Categories Worth Questioning, Part I

Categories are arguments. The process of putting “things” (objects, people, ideas, places) into categories involves several claims: first, that the things in category x are meaningfully similar to each other; second, that the things in category x are more like each other than they are like the things in category y or z or simply non-x; third, that the similarities that define the things in category x as members of that category are more important than the differences between them. Good categories appear pre-given to us — who can argue that a ripe Rome Beauty apple or a traditional fire engine doesn’t belong in the category of “red things”? [Continue reading]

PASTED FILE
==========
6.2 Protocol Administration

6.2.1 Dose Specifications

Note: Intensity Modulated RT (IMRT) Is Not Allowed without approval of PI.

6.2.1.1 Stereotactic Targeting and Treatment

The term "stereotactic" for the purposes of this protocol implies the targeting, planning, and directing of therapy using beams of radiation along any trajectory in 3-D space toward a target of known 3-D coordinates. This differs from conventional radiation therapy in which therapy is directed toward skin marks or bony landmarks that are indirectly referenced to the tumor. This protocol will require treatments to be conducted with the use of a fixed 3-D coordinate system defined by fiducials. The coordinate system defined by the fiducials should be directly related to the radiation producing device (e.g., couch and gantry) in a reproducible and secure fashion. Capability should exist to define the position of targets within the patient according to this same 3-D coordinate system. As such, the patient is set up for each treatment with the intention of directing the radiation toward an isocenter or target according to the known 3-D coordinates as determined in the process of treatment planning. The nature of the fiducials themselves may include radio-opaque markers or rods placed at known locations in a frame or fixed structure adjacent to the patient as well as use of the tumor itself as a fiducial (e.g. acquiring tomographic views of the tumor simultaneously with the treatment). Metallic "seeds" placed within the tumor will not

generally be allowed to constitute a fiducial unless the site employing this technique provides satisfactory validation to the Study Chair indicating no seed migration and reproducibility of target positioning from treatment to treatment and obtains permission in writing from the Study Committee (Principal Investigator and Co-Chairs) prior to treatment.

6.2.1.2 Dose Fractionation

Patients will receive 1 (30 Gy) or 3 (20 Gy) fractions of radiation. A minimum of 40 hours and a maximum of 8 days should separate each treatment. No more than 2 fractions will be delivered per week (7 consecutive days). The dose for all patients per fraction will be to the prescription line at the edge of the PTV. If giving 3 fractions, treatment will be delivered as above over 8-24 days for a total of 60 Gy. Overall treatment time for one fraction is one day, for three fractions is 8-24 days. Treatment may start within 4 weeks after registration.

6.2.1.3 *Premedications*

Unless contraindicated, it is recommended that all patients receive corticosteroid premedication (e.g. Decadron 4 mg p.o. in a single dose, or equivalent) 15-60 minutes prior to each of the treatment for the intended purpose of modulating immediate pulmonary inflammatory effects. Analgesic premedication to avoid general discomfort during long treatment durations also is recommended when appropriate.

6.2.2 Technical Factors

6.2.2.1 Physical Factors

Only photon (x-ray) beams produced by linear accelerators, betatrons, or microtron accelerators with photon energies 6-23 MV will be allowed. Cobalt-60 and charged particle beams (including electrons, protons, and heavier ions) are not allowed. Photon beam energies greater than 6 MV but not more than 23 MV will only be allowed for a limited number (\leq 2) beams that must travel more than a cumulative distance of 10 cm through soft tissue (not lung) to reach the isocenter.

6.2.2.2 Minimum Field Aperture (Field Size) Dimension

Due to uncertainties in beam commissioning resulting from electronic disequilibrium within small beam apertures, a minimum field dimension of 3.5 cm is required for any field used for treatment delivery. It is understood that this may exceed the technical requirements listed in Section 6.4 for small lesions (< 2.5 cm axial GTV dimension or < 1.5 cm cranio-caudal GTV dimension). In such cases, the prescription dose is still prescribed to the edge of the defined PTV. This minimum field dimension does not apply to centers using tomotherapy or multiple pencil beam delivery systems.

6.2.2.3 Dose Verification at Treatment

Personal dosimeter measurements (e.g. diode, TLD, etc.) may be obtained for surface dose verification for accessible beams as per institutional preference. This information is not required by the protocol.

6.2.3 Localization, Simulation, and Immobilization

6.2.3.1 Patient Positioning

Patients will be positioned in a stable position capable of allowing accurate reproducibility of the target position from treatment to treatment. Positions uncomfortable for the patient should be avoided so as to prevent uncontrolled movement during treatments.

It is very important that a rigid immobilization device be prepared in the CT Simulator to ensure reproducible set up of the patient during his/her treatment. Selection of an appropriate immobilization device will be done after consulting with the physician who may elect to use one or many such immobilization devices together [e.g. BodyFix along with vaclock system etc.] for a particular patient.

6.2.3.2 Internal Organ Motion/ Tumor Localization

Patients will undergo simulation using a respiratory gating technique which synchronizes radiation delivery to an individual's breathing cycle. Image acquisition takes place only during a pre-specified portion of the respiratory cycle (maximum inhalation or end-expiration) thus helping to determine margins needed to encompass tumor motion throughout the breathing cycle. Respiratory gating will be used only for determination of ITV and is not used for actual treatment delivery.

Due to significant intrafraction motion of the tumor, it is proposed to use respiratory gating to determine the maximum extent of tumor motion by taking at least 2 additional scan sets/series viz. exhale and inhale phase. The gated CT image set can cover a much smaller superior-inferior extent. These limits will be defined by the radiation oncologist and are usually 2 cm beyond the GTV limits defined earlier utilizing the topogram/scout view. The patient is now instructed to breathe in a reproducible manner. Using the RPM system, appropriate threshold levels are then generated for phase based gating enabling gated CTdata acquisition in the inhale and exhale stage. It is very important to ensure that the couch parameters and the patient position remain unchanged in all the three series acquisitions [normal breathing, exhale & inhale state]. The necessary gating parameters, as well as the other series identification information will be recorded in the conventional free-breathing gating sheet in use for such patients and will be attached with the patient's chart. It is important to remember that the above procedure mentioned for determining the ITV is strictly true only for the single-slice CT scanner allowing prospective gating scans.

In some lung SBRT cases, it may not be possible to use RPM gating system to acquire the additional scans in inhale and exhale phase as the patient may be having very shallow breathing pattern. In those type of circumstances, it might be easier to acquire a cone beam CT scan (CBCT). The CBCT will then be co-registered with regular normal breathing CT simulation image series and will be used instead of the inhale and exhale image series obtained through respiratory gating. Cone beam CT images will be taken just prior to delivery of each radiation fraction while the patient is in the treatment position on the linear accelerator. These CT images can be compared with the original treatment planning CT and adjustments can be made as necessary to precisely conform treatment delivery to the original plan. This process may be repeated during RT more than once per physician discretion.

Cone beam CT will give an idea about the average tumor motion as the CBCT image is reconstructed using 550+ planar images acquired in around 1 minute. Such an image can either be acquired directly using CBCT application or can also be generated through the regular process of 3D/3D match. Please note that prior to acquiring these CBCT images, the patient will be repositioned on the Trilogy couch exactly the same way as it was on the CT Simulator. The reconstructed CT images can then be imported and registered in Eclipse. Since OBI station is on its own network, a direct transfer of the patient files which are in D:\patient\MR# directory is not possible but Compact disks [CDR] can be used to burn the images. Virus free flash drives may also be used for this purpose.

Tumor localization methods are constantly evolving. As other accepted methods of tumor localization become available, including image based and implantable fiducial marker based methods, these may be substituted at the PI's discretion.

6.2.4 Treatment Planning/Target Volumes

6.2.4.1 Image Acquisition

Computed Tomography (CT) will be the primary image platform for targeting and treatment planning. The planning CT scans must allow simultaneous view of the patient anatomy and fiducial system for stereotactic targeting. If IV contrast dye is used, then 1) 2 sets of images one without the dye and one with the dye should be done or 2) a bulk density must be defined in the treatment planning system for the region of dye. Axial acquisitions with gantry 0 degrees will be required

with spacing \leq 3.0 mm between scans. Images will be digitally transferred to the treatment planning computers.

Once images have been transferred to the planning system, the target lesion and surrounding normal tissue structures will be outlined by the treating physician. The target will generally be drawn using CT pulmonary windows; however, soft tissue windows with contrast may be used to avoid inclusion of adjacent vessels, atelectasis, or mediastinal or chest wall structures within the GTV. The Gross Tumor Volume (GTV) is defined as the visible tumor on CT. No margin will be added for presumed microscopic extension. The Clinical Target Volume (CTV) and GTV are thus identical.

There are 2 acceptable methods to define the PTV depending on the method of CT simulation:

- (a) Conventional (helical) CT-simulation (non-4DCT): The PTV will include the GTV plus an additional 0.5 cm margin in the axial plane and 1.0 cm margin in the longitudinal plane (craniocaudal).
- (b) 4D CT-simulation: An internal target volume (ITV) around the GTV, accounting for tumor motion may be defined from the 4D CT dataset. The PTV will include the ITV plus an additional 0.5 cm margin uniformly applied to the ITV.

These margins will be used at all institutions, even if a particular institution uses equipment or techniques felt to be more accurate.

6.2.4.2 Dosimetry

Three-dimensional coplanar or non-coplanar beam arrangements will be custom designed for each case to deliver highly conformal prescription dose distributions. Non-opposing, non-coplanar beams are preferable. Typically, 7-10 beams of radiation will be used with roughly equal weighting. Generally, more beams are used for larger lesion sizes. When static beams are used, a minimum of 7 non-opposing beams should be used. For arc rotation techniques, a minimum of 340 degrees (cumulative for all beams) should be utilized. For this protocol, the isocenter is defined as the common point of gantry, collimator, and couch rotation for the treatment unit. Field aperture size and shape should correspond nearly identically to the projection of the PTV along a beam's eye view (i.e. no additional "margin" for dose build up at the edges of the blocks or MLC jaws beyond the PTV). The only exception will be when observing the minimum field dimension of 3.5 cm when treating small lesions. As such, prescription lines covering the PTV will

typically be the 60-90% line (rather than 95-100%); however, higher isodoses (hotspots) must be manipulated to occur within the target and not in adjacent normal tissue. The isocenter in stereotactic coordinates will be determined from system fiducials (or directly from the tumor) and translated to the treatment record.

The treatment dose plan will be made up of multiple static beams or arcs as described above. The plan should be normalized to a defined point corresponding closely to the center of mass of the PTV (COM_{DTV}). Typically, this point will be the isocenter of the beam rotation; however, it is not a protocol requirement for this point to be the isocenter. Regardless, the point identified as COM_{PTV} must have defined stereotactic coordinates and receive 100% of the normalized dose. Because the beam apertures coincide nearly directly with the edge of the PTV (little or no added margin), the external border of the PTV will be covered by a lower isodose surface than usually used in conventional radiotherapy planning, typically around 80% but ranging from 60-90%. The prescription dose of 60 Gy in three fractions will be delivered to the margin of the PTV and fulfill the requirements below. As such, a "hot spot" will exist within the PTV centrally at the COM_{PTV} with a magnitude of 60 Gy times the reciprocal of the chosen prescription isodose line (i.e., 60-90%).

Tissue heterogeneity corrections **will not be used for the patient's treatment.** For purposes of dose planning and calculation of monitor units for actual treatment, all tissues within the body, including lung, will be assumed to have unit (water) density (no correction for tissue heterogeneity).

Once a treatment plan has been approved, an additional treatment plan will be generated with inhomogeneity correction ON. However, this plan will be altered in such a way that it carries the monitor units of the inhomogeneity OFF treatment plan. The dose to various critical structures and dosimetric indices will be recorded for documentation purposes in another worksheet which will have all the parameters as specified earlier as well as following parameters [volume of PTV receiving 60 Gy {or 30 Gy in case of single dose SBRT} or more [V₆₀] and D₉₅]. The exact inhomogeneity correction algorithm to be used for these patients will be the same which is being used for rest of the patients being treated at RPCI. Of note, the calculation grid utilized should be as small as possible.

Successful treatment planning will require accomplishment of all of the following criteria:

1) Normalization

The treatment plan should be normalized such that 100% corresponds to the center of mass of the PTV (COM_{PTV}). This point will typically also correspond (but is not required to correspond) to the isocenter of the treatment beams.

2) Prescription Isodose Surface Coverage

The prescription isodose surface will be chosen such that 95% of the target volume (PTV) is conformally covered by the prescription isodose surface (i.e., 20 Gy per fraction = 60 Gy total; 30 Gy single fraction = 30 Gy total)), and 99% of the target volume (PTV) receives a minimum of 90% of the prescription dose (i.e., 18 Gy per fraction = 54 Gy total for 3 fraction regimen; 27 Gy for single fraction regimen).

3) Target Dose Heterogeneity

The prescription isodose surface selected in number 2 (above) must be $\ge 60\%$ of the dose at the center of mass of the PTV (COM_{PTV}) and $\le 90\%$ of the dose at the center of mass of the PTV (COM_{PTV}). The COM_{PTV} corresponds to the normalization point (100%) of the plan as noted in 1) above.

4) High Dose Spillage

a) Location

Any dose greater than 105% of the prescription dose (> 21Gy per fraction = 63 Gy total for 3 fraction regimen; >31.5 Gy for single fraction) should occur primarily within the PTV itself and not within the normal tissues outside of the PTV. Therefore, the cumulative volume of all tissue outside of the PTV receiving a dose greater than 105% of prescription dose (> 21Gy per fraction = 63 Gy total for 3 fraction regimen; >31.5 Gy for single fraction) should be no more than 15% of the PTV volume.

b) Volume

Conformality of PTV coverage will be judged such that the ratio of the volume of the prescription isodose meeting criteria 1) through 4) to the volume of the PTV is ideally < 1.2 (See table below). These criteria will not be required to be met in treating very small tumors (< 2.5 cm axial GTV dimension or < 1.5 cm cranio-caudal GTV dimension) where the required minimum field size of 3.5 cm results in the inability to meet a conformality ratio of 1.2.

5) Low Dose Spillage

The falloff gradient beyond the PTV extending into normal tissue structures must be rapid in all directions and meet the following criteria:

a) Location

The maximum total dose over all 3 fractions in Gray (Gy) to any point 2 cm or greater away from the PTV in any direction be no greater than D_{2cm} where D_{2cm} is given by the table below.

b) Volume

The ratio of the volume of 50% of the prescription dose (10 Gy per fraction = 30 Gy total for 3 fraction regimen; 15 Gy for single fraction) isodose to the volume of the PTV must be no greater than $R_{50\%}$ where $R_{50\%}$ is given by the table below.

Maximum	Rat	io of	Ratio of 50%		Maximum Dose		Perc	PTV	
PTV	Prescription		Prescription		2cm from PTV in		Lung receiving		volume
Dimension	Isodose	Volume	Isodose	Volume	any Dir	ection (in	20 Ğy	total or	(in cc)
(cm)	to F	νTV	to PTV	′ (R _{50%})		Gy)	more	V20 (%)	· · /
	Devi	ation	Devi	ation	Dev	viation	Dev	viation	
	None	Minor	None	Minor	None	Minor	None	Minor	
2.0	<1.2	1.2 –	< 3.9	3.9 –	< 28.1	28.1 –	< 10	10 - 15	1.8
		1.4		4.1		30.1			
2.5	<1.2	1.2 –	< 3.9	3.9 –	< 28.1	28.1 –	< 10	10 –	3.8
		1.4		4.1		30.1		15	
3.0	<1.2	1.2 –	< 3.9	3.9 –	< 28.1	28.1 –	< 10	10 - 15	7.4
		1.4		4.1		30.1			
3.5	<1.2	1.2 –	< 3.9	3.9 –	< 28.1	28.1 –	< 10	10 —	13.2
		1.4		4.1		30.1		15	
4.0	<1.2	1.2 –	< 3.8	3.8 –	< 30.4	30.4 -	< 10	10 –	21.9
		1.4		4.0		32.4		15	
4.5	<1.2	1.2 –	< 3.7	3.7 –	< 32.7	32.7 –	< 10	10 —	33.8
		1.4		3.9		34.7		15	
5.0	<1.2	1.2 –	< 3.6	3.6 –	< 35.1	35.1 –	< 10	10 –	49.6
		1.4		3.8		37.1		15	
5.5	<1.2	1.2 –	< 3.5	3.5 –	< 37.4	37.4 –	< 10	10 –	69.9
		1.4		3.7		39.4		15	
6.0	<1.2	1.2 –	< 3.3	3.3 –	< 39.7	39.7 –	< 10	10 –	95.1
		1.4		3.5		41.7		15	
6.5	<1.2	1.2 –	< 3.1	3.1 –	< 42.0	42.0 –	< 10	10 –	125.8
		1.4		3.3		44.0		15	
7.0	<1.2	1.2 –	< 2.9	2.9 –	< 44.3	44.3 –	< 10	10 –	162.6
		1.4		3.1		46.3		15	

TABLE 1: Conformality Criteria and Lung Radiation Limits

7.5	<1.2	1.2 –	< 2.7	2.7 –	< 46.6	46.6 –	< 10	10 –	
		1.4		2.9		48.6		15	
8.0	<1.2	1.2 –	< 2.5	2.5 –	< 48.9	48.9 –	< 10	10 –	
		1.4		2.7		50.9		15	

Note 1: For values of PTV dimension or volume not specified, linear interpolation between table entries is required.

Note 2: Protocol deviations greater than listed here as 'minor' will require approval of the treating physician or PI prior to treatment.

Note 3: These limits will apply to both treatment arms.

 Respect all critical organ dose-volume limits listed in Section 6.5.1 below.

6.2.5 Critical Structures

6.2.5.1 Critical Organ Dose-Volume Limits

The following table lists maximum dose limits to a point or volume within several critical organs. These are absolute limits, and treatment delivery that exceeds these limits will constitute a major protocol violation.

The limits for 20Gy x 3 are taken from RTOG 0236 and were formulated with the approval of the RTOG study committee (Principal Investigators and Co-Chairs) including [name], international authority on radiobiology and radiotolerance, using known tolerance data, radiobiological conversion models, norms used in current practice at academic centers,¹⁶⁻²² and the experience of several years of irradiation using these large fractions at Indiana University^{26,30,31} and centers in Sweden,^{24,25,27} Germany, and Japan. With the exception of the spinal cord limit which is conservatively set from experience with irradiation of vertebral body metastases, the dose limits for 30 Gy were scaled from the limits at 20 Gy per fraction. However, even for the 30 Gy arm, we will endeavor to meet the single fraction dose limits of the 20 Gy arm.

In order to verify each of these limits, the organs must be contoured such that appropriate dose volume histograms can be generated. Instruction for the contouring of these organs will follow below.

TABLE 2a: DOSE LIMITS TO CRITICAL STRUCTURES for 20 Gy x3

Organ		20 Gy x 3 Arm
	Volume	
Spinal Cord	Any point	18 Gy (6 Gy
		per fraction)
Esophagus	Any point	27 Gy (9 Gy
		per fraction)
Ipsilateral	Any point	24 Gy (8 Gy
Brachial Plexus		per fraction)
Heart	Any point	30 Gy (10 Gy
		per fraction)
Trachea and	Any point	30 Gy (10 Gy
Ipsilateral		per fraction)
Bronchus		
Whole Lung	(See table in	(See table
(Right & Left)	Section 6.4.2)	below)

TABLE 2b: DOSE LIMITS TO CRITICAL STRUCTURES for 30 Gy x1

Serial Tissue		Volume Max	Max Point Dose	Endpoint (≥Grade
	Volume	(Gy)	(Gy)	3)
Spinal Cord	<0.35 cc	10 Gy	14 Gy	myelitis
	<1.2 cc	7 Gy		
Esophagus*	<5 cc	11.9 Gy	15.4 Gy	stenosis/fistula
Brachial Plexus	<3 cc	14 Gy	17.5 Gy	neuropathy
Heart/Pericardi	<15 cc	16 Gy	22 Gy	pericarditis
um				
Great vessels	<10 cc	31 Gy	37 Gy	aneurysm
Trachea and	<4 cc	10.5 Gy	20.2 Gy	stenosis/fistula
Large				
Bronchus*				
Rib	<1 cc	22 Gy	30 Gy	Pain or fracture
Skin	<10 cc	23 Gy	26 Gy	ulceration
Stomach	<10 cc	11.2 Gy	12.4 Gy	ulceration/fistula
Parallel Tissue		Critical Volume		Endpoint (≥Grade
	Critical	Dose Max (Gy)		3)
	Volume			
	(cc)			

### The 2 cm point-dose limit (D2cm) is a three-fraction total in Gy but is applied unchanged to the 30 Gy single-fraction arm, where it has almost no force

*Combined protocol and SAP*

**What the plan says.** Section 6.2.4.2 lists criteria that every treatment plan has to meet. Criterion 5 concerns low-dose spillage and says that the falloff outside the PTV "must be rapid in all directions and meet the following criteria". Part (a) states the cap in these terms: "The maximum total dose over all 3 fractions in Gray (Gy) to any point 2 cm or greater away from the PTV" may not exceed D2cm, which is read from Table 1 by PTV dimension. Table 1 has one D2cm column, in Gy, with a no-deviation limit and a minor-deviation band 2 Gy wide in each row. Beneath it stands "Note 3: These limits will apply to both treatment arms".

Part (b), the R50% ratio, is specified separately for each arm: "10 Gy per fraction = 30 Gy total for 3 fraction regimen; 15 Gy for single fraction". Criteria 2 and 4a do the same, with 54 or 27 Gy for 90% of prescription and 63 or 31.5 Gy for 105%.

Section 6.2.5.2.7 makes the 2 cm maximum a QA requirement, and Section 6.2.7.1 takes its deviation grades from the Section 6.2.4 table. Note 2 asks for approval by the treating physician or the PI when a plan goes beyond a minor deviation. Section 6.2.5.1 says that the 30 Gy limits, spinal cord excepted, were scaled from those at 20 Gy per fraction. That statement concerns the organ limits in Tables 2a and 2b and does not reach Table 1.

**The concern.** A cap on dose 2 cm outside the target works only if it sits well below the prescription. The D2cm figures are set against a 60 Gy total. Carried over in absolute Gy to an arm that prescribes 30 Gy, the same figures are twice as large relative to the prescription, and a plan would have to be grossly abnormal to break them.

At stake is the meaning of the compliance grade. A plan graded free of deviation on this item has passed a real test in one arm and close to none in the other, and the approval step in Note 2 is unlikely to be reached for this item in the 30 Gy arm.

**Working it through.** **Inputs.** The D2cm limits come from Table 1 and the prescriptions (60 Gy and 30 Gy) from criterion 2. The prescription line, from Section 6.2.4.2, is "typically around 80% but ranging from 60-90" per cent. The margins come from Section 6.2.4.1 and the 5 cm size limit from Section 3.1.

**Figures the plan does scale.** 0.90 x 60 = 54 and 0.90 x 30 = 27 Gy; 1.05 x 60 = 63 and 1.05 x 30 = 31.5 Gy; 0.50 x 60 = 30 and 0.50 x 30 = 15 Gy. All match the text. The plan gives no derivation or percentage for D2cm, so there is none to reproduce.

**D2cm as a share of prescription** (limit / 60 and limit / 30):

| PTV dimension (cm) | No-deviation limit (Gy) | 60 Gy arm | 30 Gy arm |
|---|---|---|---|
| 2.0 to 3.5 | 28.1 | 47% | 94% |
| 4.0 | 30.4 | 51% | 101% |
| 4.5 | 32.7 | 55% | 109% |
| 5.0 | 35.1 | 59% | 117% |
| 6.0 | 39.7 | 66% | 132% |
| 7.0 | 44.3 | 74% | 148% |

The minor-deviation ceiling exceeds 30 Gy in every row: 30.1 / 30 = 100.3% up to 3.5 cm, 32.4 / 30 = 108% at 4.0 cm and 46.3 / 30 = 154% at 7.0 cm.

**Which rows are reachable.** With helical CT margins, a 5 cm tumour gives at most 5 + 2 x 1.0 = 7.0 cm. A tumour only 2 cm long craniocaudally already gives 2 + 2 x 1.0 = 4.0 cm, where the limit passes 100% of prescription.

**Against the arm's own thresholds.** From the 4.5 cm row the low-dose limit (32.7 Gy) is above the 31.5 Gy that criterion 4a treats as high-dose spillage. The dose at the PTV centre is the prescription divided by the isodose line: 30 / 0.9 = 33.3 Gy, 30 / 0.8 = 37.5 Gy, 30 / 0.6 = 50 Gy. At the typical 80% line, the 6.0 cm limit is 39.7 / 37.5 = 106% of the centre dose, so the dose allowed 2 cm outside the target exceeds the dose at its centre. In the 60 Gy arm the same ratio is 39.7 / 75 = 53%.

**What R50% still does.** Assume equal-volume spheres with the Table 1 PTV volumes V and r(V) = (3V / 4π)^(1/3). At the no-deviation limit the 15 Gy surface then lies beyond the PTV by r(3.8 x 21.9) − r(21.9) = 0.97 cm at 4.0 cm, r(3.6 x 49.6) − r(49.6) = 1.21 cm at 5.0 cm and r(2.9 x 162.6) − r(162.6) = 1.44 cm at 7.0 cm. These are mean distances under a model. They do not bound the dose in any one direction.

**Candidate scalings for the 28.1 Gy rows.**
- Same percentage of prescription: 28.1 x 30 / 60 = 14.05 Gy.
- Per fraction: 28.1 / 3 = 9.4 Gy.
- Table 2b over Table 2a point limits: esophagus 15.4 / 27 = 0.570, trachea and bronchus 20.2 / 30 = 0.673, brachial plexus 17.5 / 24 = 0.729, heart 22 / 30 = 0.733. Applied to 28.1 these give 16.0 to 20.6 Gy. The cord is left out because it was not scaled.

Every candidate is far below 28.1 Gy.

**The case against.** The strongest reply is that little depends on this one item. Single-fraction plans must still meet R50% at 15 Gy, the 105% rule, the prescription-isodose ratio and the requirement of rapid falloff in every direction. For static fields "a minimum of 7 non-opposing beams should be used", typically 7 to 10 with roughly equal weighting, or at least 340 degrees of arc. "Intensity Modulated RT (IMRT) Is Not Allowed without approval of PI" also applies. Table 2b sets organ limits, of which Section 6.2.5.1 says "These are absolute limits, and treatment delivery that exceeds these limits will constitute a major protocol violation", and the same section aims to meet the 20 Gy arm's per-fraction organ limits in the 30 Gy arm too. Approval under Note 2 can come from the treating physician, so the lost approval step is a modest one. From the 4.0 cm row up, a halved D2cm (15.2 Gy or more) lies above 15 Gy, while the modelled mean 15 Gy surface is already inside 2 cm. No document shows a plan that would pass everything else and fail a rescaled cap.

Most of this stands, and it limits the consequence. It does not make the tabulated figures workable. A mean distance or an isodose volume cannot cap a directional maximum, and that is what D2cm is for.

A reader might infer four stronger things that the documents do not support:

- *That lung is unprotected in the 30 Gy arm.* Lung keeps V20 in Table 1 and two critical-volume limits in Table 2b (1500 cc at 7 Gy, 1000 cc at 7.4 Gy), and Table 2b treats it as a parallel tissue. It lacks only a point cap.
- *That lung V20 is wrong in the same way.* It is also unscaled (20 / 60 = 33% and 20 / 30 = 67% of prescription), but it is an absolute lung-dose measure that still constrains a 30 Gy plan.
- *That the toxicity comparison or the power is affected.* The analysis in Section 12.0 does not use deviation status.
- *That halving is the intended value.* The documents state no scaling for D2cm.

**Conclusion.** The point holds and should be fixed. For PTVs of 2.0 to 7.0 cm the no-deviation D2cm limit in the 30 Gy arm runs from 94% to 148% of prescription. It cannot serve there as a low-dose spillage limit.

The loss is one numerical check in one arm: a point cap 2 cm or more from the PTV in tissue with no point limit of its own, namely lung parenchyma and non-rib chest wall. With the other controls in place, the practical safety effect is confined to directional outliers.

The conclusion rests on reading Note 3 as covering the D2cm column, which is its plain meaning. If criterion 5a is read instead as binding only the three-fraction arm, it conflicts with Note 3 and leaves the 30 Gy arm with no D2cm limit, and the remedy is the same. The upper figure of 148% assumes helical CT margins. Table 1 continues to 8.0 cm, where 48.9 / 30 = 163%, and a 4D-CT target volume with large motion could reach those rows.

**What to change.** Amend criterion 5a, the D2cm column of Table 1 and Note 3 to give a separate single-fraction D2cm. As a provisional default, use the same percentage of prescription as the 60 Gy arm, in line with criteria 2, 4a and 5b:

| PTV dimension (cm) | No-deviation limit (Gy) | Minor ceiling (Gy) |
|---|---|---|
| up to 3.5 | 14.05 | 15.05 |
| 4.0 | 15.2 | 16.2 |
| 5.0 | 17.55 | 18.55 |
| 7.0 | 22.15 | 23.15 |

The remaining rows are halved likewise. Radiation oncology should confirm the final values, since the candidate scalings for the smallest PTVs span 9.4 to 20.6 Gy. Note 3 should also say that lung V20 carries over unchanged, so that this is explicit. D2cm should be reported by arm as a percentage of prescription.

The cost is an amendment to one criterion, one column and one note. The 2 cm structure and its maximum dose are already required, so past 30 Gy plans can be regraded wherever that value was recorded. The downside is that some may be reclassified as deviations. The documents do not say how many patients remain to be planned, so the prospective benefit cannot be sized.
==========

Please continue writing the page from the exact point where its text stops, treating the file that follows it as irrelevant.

Tough Times for Vulvaes

Our Vaginas, Ourselves – New York Times [Continue reading]